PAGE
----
We examined whether ionoregulatory mechanisms of fresh water Fundulus heteroclitus in vivo are similar to those of typical freshwater species (e.g., rainbow trout, goldfish, and catfish). Under control conditions ([NaCl](ext) ~1 mmol/1), the mummichog exhibits very large Na+ influx and efflux rates but virtually no Cl- influx and a small Cl- efflux component. External NaCl levels were varied to reveal a saturable, low affinity (K(m) = 1,723 ± 223 μmol/l), high capacity (J(max) 2,258 ± 288 rEq/g/h) Na+ uptake system that was independent of both Na+ efflux and ammonia excretion. A measurable Cl- influx did not occur until NaCl levels surpassed 2 mmol/1 and did not saturate within the freshwater range, suggesting a completely different uptake mechanism. Cl- efflux was also independent of Cl- influx. A systemic acidosis (intraperiteneal HC1 injection) was induced in order to investigate the connection between ionoregulation and acid-base balance. The acidosis did not affect influx rates but induced an elevated Cl- efflux and an attenuated Na+ efflux. This resulted in an excess of net Cl- loss over Na+ loss which effected a net acid excretion by strong ion difference theory. These results concur with the measured acid-base fluxes which indicate that over 50% of the acid load was excreted within 4 h by differential efflux modulation. Therefore an ion/acid-base link does exist in the mummichog but differs in nature from that of other freshwater fish. Indeed, virtually all of these findings differ from the current model for most other teleosts, indicating that alternate models of ionoregulation in fresh water exist.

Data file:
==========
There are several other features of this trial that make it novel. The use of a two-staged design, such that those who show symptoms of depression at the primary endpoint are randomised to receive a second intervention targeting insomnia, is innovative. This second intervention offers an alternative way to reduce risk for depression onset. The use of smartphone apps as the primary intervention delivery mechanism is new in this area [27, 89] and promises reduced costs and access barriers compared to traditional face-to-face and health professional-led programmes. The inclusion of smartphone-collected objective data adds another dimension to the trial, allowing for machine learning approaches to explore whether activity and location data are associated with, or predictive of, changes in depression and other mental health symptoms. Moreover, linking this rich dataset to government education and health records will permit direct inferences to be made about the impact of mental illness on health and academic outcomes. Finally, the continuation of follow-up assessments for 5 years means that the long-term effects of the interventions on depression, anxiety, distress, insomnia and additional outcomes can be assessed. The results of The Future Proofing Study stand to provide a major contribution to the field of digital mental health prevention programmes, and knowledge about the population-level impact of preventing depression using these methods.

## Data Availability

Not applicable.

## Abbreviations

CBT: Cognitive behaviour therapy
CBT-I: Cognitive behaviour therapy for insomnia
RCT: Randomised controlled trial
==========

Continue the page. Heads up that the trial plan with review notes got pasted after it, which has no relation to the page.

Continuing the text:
|Original language||English (US)|
|Number of pages||12|
|Journal||Journal of Experimental Zoology|
|State||Published - Oct 15 1997|
ASJC Scopus subject areas
- Animal Science and Zoology